After His resurrection, Jesus appeared to his disciples in a room where they huddled together "for fear of the Jews." He greeted them in a common Jewish manner by saying, "Peace be with you!" His presence filled their hearts with joy. He repeated his greeting and then commissioned them with these words, "As the Father has sent me, I am sending you." And then He did something peculiar. He breathed on them.
And with that he breathed on them and said, "Receive the Holy Spirit." John 20:22
Theologians are somewhat divided on exactly what this means. Was this the moment the disciples actually received the Holy Spirit, and if so, what happened on the day of Pentecost? Or, is Jesus speaking prophetically, preparing them for what would happen days later?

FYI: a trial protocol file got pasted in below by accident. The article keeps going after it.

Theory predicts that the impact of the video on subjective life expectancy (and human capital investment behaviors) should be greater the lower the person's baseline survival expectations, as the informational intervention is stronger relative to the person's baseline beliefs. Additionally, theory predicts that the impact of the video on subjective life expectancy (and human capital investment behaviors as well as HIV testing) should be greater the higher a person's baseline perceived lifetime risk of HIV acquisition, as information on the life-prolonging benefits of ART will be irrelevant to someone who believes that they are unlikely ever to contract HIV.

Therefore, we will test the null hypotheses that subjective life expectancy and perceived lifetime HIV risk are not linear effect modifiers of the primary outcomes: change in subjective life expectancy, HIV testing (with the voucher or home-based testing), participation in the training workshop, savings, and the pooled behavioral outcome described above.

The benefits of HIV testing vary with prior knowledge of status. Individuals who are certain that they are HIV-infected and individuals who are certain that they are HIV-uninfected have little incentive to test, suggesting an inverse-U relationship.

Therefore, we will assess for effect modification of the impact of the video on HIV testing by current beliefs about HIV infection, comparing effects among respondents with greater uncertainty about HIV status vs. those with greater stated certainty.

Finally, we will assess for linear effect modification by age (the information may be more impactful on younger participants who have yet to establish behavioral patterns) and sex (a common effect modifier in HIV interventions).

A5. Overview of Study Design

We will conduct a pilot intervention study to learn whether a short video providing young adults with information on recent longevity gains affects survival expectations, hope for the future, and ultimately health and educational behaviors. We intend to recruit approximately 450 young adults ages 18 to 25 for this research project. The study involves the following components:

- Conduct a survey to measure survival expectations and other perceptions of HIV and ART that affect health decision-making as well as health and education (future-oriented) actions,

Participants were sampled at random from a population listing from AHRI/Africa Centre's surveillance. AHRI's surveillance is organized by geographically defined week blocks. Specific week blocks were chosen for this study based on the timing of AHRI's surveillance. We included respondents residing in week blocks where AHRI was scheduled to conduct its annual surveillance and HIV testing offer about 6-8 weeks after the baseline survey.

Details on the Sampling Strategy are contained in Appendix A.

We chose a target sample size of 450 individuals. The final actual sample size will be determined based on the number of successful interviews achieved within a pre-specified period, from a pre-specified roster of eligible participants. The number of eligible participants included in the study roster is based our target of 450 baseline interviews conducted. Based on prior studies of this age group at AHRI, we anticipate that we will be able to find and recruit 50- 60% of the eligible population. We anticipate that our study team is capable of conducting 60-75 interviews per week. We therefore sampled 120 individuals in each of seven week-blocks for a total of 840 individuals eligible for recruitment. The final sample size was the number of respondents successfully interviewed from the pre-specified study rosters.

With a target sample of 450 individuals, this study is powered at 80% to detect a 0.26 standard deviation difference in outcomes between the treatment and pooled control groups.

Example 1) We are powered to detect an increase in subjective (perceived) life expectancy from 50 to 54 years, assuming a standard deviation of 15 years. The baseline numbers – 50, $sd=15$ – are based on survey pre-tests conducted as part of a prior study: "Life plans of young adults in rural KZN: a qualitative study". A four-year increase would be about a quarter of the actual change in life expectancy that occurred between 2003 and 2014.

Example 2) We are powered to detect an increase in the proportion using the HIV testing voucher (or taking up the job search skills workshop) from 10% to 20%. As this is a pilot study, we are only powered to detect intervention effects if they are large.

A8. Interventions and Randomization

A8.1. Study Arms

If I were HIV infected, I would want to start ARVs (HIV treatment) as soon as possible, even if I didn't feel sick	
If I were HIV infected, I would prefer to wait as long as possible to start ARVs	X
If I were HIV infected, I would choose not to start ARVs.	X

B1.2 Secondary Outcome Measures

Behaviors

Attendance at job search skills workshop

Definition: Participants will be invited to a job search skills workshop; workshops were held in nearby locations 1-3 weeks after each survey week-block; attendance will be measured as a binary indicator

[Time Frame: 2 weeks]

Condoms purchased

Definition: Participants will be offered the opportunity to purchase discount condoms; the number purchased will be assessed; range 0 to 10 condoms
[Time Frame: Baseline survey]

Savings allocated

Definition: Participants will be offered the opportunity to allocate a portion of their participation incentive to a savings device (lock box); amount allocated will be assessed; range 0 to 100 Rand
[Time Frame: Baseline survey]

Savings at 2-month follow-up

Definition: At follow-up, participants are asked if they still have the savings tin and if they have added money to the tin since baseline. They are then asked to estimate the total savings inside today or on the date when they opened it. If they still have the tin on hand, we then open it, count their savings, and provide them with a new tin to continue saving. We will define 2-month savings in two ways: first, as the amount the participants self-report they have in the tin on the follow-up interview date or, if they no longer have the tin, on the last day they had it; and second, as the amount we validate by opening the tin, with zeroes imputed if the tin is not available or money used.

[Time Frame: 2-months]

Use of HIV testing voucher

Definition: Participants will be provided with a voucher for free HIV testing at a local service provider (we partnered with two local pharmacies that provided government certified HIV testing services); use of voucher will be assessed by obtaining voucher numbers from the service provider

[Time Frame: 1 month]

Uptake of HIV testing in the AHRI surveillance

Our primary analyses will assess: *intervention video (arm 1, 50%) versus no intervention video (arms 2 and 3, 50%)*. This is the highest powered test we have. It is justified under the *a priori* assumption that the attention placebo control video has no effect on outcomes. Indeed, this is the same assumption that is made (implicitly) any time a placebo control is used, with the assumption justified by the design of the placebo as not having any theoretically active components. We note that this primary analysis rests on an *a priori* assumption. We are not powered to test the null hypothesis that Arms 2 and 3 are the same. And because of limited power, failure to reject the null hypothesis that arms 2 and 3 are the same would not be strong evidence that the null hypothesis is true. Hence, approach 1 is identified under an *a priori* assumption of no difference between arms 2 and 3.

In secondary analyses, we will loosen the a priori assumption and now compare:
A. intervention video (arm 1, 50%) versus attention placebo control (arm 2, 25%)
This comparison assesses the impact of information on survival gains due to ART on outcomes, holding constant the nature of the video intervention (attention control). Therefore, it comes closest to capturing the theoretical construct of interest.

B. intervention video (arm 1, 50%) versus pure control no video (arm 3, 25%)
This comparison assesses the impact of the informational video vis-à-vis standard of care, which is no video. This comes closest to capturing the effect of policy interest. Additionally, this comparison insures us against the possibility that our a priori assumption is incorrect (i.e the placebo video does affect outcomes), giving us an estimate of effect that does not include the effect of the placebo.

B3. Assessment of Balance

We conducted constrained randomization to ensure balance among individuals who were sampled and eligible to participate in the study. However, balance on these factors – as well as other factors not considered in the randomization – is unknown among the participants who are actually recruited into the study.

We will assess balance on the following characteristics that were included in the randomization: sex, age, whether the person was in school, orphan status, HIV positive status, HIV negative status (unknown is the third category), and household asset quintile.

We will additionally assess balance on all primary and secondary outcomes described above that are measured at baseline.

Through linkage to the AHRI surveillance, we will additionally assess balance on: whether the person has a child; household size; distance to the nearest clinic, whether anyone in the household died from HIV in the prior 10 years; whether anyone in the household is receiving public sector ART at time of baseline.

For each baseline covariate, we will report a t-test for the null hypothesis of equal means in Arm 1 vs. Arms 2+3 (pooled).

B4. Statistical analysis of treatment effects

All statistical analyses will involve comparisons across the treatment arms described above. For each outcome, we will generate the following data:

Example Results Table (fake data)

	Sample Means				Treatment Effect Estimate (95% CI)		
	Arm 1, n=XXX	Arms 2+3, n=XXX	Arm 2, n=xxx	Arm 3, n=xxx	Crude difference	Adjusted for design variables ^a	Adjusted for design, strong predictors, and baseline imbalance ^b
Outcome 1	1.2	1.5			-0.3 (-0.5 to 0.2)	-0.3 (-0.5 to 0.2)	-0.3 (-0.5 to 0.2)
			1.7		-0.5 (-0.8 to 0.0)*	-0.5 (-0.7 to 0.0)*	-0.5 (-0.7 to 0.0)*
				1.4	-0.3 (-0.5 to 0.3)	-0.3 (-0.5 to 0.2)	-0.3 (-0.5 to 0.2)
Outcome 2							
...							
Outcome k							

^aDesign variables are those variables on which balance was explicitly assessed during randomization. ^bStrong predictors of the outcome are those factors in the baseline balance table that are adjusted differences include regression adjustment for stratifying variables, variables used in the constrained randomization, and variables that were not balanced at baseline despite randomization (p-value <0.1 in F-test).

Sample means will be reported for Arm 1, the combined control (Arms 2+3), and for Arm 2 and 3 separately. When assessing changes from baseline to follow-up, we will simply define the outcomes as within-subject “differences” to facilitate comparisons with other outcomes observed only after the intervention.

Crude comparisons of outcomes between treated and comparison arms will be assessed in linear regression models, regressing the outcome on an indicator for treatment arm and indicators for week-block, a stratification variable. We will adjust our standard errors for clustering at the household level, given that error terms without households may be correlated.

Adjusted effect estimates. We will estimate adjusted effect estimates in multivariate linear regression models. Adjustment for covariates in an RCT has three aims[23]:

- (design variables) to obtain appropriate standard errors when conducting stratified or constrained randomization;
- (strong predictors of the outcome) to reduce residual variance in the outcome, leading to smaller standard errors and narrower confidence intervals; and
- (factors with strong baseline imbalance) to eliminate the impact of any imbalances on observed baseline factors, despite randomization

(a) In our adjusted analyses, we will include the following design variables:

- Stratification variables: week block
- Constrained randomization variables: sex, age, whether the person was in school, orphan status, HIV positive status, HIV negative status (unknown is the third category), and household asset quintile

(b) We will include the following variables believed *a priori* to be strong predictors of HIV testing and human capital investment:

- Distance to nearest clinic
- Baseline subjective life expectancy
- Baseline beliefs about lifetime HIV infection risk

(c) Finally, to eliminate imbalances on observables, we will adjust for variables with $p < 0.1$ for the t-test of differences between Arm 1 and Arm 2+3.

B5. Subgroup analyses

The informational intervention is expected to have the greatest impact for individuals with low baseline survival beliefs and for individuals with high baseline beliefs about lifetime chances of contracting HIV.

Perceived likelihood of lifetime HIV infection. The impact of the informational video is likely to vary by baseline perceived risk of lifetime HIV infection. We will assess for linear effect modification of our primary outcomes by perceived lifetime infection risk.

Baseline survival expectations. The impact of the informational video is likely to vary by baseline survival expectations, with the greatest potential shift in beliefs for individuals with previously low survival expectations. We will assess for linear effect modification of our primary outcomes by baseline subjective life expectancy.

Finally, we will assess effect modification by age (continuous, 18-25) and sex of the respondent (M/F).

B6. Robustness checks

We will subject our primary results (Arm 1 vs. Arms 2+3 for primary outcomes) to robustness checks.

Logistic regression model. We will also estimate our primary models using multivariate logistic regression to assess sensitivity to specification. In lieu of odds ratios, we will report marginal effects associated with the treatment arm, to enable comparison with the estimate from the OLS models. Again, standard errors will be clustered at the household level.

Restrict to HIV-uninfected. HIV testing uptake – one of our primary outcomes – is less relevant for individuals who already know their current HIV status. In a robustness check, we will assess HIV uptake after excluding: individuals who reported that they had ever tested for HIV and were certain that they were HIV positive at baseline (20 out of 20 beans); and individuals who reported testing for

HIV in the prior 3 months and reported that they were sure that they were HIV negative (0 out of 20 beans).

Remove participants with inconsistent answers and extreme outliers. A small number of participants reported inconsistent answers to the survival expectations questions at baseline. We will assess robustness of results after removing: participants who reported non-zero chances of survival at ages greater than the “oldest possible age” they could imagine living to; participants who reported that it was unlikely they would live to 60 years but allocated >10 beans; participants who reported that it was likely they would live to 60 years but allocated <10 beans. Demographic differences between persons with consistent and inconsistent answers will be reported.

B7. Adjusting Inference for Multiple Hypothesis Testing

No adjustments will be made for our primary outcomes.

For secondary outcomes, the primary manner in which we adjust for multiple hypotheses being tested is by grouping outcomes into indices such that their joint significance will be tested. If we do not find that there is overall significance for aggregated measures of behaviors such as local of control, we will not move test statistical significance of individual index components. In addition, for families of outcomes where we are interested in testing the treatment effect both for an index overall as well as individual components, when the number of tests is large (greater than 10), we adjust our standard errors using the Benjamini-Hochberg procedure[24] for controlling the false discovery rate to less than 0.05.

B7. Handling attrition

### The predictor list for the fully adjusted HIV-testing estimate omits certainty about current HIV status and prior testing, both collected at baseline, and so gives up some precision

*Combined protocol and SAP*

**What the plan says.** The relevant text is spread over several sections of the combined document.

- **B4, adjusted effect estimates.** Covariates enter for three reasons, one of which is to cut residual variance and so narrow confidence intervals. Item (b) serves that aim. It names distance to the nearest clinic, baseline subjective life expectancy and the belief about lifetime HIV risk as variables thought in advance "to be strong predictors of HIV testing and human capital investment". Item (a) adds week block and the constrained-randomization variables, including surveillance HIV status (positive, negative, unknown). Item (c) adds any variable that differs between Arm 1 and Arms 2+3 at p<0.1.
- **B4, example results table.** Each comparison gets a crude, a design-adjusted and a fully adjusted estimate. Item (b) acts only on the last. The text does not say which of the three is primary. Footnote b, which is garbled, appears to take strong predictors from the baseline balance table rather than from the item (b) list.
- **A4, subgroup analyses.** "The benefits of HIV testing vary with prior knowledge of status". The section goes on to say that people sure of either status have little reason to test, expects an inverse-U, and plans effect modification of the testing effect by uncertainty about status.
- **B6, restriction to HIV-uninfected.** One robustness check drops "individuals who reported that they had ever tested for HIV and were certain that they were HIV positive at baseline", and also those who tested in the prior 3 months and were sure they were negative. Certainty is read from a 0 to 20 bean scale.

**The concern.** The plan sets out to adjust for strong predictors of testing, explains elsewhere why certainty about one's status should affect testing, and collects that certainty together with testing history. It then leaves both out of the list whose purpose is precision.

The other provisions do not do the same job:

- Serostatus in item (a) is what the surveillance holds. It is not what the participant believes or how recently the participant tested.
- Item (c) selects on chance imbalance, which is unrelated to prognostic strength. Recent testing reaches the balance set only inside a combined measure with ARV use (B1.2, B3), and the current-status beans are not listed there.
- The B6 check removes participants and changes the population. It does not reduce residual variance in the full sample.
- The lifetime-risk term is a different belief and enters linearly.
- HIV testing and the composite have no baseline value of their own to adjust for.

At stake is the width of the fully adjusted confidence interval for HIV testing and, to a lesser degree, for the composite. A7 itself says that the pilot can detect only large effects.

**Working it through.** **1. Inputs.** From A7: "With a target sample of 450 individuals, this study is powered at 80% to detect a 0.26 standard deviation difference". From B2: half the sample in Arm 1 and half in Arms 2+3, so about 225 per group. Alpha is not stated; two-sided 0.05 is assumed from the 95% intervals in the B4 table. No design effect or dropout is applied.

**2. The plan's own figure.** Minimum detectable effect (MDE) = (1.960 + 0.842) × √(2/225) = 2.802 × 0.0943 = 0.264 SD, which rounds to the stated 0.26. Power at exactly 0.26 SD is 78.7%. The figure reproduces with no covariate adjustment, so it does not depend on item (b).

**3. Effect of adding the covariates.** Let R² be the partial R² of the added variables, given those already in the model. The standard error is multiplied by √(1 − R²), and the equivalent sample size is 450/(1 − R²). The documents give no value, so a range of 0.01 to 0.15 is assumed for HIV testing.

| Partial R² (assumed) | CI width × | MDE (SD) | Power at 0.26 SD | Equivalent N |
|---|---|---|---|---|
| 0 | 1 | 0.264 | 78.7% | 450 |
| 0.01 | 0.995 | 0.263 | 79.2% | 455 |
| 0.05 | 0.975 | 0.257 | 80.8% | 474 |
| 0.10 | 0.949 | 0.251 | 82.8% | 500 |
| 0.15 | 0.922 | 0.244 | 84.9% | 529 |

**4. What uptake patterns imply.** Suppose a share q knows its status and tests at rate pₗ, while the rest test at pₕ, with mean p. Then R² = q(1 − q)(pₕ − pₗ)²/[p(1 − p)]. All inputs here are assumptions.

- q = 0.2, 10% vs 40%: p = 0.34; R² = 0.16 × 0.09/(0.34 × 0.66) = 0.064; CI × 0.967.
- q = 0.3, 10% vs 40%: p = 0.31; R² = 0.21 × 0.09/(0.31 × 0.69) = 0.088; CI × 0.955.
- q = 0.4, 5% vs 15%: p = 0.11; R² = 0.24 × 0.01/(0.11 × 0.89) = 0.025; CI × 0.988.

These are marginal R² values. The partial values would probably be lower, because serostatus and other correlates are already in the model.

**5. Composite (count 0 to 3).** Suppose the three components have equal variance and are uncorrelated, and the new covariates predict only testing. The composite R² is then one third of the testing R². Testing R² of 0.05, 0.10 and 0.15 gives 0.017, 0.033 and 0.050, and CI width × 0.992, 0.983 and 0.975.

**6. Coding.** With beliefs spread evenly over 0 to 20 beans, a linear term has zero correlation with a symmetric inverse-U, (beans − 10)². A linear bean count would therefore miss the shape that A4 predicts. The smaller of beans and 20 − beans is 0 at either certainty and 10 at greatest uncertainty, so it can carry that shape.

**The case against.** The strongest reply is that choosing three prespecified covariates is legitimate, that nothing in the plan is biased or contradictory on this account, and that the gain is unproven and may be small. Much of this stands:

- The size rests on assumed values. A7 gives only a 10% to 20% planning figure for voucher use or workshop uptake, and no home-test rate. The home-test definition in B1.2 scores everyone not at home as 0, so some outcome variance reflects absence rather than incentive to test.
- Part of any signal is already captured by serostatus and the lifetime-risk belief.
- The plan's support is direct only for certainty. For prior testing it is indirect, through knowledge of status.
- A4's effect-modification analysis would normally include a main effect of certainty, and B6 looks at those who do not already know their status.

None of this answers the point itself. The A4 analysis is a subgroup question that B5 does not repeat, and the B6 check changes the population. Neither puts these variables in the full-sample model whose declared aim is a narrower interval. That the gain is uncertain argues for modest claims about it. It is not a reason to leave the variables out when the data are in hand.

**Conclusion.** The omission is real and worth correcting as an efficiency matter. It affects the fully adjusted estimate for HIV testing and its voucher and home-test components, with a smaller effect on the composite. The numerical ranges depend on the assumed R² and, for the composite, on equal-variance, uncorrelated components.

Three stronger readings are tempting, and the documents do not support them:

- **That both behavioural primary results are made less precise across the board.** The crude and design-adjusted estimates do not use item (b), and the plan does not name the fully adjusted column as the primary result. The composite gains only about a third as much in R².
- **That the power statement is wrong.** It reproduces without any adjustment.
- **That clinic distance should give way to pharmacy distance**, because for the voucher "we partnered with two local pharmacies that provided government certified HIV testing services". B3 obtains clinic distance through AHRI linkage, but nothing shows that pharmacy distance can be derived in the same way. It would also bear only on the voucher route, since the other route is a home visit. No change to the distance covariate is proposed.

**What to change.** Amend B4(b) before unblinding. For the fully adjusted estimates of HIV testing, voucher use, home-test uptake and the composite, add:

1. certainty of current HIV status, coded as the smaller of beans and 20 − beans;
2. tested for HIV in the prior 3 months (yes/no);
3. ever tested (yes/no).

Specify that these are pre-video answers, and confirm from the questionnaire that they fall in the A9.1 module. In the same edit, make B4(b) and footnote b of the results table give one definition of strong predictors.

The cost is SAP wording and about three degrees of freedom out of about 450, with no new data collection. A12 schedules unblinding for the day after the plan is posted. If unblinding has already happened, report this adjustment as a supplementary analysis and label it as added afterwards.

I tend to embrace the later view, but in either case we know this is true: the Holy Spirit, the Breath of God, is closer than the air we breathe. The lyric to a popular praise song says, "You are the air I breathe, Your holy presence in me."
The creation story marks the first time we hear about the Holy Spirit. Genesis 1:1 says, "And the Spirit of God was hovering over the waters." The Hebrew word for spirit is ruach which means "air in motion" and is the same word for "breath."
The Spirit or Breath of God also played a role in the creation of humankind. Genesis 1:26 says, "Let us make man in our image." The first hint of the triune nature of God bursts forth from the plural pronouns. The Father, Son, and Holy Spirit each played a role in creation.
The creation story provides even more details about humankind. Genesis 2:7 says, "The Lord God formed the man from the dust of the ground and breathed into his nostrils the breath of life, and the man became a living creature."
Yes, God literally breathed life into Adam's dusty body. Job picks up on this idea and makes a connection to the Holy Spirit when he says, "The Spirit of God has made me; the breath of the Almighty God gives me life" (Job 33:4).